Identifying Wild Mushrooms
Identifying wild mushrooms is an amazing and practical skill set. Learn how to identify edible mushrooms, the benefits of befriending wild mushrooms, get resources for edible mushroom identification, and more! These amazing delicacies will rock your world!
What is a mushroom?
It could be easy to think of a mushroom as a vegetable since they're often cooked into classic dishes like stir-fry with other vegetables. In the process of identifying wild mushrooms it's important to know that a mushroom is actually a fungus, not a vegetable. What most people think of as a mushroom is actually just the "fruit" of a much larger organism that includes the thread like underground "roots" called mycelium. Let's take a closer look at the benefits that are waiting for us before learning about identifying wild mushrooms.
Benefits of identifying wild mushrooms
There are many gifts to making friends with wild mushrooms. Let's start with the immediate joy and pleasure of eating them. There are a variety of mushrooms all with different flavors and earthy aromas and every succulent bite tastes delish! This is just the start of an incredible life-long opportunity to connect with them.
The aspiration and enthusiasm of searching for mushrooms can be as deeply fulfilling as it was for King Arthur to quest after the Holy Grail. The satisfaction of discovery, the skillful finesse of using our senses to identify wild mushrooms, and the emotional connection we cultivate with nature is worth so much more than buying them at the store.
The health benefits of wild mushrooms are tremendous. They improve the health of your skin; they boost your energy levels, lower cholesterol and are packed with numerous vitamins and minerals. Some mushrooms are drunk as a tonic, some treat wounds, and many contain important enzymes and anti-oxidants that lend a helping hand to the overall health of your immune system. And if that weren't enough, there are some mushrooms that are used as a remedy to help with arthritis and inhibit diabetes and cancer. And the cherry on top is that wild mushrooms are free!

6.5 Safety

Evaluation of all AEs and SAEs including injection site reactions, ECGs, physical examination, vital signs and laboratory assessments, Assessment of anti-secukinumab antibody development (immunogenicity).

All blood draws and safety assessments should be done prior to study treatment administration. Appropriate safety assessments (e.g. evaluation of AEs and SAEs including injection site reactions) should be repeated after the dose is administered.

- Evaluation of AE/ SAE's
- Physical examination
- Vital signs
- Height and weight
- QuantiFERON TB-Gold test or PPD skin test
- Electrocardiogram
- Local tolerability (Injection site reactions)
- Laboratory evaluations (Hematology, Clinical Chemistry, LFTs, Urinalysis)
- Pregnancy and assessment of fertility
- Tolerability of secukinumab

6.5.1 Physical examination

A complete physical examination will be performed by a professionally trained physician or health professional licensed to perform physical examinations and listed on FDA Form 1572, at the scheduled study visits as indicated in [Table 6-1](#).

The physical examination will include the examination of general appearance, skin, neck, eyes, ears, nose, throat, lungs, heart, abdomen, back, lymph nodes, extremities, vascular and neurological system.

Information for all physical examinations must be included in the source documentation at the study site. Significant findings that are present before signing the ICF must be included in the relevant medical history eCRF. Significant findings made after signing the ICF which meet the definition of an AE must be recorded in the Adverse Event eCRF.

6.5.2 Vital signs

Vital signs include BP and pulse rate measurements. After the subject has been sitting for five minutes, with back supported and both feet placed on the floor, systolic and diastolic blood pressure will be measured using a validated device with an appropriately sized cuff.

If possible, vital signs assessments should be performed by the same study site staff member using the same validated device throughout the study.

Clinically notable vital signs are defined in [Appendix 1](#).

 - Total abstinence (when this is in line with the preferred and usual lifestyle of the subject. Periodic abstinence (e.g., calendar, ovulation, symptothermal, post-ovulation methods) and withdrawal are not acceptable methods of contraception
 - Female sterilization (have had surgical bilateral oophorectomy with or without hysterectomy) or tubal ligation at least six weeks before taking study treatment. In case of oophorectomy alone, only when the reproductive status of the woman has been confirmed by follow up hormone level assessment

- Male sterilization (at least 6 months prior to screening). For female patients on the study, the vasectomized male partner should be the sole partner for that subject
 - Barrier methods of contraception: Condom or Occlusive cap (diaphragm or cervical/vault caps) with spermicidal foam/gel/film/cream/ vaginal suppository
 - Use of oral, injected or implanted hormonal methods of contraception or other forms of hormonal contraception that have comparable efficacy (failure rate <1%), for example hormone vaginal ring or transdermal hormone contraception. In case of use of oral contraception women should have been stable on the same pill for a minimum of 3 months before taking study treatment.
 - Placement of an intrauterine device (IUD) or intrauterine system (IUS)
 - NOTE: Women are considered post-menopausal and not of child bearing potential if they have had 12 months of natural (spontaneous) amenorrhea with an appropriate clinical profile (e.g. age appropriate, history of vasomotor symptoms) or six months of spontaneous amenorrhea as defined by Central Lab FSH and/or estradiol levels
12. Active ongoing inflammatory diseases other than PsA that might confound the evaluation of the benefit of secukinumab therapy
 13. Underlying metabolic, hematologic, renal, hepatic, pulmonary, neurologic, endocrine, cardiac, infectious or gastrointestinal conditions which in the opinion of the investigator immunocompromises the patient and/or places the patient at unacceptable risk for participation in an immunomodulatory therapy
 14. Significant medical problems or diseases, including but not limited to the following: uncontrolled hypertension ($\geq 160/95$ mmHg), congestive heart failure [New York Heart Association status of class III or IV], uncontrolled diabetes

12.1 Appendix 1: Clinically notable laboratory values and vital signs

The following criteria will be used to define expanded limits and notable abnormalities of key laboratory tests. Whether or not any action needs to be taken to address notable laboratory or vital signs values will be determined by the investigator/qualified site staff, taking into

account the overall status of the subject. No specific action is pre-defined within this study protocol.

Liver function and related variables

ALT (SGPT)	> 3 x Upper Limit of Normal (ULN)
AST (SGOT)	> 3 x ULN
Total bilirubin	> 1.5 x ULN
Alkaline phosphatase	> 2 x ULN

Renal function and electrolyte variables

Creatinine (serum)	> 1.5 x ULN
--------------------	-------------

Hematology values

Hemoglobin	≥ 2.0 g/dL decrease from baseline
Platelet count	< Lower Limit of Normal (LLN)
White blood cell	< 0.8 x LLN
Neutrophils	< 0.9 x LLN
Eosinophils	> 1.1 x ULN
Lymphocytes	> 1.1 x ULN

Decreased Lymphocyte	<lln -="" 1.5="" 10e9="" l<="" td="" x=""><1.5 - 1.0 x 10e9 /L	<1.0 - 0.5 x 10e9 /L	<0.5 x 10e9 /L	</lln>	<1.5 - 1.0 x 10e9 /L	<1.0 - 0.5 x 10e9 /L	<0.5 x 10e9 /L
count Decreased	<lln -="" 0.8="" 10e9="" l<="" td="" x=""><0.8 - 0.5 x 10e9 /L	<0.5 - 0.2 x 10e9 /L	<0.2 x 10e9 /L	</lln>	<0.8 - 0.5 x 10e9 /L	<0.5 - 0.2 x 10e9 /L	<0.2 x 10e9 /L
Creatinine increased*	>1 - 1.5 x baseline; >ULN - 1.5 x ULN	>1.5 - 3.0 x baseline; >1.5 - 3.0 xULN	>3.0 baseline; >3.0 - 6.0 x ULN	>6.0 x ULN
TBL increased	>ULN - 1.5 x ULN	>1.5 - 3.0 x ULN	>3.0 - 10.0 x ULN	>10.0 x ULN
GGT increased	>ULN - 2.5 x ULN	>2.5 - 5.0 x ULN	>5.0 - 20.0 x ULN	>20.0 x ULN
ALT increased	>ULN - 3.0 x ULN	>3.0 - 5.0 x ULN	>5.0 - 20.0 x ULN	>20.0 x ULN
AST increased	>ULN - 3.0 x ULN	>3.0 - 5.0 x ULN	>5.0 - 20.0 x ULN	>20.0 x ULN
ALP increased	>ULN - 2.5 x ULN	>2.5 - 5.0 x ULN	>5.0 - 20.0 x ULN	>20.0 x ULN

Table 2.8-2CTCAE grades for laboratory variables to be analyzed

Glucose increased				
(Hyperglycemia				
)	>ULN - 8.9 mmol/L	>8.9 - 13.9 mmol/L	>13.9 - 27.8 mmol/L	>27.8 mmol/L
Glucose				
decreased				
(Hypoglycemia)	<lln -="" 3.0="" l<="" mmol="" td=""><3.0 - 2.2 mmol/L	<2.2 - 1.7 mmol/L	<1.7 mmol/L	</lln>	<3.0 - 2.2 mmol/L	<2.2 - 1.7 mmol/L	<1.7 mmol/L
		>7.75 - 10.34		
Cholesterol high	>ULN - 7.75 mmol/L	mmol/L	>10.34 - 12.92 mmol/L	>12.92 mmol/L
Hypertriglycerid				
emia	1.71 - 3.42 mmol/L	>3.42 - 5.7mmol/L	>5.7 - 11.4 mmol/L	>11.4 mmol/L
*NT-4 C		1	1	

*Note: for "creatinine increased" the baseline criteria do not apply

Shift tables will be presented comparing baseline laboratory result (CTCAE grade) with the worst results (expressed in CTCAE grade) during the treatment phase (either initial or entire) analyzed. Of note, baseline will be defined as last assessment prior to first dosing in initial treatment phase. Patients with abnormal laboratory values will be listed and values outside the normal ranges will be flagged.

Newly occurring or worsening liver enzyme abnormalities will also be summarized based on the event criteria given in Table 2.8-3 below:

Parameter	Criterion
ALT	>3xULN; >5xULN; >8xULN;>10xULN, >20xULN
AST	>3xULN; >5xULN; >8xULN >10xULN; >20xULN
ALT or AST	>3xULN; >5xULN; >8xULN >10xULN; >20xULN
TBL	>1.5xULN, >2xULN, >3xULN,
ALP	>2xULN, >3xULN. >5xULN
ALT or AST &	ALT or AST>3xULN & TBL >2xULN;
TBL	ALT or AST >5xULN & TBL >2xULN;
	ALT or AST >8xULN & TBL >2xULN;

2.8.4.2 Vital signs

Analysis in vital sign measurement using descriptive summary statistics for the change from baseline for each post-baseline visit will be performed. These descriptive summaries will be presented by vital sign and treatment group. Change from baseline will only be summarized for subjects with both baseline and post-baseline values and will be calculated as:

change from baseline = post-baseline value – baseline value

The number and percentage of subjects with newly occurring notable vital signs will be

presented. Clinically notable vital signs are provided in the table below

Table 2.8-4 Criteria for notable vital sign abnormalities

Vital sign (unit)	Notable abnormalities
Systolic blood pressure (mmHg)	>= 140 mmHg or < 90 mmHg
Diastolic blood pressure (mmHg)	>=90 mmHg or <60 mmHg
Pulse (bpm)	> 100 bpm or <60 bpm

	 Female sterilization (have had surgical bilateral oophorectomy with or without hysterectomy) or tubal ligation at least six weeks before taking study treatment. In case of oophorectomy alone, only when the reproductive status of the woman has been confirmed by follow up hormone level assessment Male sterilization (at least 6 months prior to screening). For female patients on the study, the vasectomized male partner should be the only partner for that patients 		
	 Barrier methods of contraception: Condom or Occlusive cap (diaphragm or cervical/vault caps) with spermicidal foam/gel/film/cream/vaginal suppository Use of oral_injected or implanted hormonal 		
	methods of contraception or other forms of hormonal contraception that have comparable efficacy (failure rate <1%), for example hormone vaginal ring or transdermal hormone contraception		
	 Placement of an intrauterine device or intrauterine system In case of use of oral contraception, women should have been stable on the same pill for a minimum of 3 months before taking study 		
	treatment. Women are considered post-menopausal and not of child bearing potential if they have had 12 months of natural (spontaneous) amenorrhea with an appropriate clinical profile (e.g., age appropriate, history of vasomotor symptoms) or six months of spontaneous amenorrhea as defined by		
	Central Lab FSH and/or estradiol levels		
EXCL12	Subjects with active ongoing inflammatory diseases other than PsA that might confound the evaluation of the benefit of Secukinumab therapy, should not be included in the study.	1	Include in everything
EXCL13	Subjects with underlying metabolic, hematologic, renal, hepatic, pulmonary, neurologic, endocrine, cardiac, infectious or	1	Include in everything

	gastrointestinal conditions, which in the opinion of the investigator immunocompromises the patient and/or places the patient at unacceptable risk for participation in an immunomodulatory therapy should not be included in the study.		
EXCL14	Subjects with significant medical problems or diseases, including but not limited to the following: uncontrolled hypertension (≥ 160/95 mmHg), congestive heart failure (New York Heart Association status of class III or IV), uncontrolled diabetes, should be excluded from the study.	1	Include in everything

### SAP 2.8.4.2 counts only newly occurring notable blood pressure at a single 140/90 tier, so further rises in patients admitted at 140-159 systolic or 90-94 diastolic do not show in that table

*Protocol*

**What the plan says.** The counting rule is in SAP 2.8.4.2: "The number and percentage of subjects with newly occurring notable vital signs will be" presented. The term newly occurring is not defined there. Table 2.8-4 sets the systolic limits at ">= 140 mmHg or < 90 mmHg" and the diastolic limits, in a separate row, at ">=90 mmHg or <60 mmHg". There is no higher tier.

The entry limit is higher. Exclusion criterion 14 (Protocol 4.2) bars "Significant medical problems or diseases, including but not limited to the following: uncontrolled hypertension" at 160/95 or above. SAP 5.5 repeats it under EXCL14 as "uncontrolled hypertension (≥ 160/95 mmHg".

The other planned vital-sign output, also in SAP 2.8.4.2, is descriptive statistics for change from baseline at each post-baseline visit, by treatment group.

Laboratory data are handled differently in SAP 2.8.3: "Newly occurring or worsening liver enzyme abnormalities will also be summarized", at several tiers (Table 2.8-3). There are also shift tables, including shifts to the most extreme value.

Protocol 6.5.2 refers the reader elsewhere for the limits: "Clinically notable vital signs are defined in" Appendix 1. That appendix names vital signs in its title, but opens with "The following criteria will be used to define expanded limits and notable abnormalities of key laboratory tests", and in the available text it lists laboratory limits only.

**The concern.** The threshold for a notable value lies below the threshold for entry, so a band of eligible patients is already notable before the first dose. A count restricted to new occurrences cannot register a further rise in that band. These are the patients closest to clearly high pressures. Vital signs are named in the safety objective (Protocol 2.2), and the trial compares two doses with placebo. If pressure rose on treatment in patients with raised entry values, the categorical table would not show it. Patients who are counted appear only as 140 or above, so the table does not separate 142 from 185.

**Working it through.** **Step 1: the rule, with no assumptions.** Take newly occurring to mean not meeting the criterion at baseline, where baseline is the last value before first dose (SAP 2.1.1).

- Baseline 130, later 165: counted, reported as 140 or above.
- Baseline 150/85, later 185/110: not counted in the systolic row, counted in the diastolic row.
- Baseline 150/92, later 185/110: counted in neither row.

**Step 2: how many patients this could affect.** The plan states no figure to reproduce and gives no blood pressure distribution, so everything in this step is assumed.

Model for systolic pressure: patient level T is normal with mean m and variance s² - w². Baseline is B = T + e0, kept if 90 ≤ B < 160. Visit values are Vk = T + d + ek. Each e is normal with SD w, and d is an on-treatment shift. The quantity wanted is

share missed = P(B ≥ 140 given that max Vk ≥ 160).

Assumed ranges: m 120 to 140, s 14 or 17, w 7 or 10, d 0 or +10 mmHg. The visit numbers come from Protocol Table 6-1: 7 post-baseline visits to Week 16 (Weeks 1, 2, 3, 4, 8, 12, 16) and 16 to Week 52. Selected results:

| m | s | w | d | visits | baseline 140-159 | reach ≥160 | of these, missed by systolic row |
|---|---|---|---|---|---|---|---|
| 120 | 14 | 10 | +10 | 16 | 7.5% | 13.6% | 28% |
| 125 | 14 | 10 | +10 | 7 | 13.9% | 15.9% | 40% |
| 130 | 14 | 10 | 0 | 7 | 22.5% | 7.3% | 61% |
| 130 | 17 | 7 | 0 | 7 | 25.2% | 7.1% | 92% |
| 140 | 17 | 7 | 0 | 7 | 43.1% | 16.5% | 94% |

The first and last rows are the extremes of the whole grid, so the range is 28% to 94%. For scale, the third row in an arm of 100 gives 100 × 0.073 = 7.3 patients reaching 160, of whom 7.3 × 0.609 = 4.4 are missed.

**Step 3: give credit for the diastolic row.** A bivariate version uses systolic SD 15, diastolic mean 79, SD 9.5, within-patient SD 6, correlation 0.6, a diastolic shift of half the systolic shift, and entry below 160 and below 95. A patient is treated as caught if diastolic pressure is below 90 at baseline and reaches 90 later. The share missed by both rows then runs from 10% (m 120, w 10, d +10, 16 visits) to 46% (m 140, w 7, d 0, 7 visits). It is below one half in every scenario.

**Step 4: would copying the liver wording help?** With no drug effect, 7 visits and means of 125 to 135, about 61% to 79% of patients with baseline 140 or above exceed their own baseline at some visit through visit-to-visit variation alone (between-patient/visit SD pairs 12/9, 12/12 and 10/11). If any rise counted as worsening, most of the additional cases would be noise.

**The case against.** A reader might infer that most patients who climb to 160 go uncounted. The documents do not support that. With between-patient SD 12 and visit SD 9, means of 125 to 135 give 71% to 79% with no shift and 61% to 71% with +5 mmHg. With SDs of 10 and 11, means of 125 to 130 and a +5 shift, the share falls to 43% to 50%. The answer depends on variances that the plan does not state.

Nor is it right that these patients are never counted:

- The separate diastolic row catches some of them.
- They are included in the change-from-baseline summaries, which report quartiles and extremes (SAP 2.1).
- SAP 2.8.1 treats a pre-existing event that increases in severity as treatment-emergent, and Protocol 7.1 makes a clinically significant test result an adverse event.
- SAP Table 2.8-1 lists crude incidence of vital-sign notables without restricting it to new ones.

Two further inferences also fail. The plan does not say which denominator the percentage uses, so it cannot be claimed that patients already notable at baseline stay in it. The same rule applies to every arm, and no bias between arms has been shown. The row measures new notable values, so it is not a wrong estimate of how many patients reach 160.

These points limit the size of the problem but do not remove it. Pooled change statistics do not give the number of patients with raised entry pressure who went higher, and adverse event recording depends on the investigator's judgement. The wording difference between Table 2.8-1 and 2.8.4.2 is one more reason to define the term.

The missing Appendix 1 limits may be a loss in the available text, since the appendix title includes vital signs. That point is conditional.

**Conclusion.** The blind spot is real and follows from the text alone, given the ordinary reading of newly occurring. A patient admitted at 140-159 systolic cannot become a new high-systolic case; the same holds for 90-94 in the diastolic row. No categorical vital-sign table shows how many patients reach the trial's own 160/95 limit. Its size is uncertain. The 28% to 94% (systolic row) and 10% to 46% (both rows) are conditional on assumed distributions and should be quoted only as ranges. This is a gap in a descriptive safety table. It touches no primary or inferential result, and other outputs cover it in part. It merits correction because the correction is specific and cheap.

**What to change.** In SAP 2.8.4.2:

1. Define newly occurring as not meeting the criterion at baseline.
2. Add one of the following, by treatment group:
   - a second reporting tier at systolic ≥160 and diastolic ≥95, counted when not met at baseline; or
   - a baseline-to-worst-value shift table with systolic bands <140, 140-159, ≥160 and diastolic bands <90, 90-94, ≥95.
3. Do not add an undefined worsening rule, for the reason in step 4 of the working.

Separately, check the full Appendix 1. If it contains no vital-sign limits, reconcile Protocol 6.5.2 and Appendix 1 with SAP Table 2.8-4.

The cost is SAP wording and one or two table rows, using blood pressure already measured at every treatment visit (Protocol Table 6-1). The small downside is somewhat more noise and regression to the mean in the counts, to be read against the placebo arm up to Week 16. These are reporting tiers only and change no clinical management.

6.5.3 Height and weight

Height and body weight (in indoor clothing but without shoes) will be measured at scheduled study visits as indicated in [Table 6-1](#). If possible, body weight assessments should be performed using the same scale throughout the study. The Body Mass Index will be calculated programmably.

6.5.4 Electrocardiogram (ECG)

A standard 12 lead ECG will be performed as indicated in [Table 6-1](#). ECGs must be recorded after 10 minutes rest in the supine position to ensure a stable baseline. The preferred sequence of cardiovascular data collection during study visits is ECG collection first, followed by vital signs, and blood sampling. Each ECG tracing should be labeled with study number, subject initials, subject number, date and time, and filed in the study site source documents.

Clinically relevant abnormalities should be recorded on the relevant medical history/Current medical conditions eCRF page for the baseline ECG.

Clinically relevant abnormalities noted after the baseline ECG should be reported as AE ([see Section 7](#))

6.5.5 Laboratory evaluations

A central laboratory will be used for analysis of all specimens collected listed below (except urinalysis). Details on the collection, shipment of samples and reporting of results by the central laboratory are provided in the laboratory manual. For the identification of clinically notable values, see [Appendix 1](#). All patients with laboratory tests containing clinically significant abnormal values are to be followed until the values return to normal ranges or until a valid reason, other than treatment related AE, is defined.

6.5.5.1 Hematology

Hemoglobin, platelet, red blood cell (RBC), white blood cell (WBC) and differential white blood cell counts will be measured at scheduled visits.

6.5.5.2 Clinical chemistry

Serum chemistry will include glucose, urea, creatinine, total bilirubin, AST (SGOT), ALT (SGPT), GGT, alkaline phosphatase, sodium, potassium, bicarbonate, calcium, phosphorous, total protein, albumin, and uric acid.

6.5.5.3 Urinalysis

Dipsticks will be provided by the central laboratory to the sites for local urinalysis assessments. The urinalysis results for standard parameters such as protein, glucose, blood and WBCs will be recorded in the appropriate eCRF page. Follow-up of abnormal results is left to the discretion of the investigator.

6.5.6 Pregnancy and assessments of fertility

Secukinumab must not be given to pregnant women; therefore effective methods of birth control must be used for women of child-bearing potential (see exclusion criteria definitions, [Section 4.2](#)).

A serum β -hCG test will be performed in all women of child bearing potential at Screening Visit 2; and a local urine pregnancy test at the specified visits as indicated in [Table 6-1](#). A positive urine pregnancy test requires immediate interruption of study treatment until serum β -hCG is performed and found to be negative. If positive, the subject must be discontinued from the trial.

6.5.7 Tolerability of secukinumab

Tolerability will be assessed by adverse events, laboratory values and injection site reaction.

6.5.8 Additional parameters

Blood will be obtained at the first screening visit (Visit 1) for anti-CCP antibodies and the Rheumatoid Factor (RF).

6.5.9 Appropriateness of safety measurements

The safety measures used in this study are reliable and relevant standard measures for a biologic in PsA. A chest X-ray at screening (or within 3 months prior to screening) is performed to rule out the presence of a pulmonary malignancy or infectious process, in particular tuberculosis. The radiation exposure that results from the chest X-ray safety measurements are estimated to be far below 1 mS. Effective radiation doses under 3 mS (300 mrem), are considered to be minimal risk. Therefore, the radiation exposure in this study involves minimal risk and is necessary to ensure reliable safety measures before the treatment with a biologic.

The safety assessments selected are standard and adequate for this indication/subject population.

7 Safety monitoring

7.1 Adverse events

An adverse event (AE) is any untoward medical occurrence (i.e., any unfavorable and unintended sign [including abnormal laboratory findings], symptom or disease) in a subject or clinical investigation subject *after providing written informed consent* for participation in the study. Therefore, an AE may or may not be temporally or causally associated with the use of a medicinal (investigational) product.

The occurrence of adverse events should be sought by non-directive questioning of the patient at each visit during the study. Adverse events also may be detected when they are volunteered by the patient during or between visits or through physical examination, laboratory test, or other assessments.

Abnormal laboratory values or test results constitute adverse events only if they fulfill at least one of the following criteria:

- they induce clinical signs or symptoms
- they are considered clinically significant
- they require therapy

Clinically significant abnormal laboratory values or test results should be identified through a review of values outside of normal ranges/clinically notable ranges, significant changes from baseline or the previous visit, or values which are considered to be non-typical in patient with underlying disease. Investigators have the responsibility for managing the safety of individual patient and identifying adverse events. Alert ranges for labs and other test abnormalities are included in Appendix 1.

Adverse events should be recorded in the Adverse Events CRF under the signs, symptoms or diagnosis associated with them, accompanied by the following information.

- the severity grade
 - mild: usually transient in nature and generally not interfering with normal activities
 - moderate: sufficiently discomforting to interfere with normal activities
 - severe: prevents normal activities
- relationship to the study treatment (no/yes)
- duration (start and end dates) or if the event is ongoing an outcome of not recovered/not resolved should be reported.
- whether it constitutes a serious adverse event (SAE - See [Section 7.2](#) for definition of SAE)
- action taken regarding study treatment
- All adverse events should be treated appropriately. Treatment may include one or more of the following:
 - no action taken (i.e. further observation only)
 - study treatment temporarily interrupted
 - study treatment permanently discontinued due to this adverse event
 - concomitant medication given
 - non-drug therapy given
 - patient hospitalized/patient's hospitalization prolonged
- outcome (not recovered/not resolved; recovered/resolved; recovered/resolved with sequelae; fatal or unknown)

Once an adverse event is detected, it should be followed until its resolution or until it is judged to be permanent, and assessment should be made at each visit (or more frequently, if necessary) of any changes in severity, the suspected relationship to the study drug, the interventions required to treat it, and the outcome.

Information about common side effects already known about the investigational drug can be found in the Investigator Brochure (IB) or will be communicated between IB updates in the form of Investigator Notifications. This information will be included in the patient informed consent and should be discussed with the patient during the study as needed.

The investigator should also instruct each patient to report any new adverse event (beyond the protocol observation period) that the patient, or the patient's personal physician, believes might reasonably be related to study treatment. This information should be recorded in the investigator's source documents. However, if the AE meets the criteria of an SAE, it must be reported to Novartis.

Identifying wild mushrooms - a primer
It's spring and you're excited for a mushroom foray! There you are walking in the woods after a spell of rain. Whoops! You've slipped on a nice damp matted pile of leaves and landed on the forest floor. You're perfectly poised for an encounter with a wild mushroom. There you are, nose-to-nose with the most beautiful gastronomic delights you've ever seen. Or so you think. In order to know if these mushrooms will be fit for a gourmet feast we need to look closely at these mushrooms and begin to identify their parts.
The mushrooms most people are familiar with are actually just the "fruit" of a much larger organism. The whole organism of a mushroom consists of the mycelium "roots" plus the "fruit".
There are four main body parts to most mushrooms:
- Cap: the "hat" or umbrella-shaped top of the mushroom sitting on the stalk.
- Gills, tubes, spines, and ridges: what lives on the underside of the cap and releases spores.
- Stalk: what the mushroom cap stands on.
- Mycelium: the roots that push the mushroom up for spore dispersal and your foraging!
It really helps to have a basic primer on mushroom parts. It makes identifying wild mushrooms that much simpler when we are out in the field. In their own right, mushrooms contain a world of mysteries. There's a lot of action going on under the soil that we don't even see. By identifying them, we demystify them. This isn't to say we've taken away the air of mystery. That will always be present in these ethereal beings. By being able to easily distinguish their parts we break down the intimidation and hesitancy that can go along with the territory of identifying wild mushrooms.
The Foolproof Four
Identifying wild mushrooms requires awareness and understanding of their parts. There are many poisonous look-a-likes. Just like studying all the other aspects of nature, begin learning a handful of the most definitive mushrooms first. The "foolproof four" are some of the best species to start with for edible mushroom identification. These mushrooms are relatively easy to identify. They are the giant puffballs, morel mushrooms, chicken of the woods, and the chanterelles.
Chanterelle (Cantharellus cibarius)
The chanterelle mushroom looks like a beautiful curled vessel, and is known as a wild delicacy. With white to yellow flesh, these mushrooms have a fruity smell and gentle flavor you'll enjoy.
Cap: Bearing an orange to yellowish cap with wavy or downward curled edges with some edges turned up. The middle of the mushroom can often dip inwards. Younger chanterelle caps are less curled with a flat top.
Gills: Its underside is smooth, wrinkled or lined with thick light orange to yellow gills with narrow depth. Veins are interconnected.
Stalk: Grows from a solid and robust light orange to pale yellow stalk, tapering at the bottom.
Size: These mushrooms are medium to large in size when they reach maturity.
Season: Fall to early spring
Habitat: Can be found growing right on the ground, sometimes as a group in open woods and forests and often under trees.
Range: It can be found throughout the western states and Alaska.
Morel (Morchella esculenta)
Morel mushrooms are some of the most prized edible mushrooms. They are known for their classic honeycomb cap and rich, gourmet flavor!
Cap: brown cap is round to oval or conical. The cap has a wavy honeycomb look to it with darker brown holes throughout the entire cap.
Gills: gills not apparent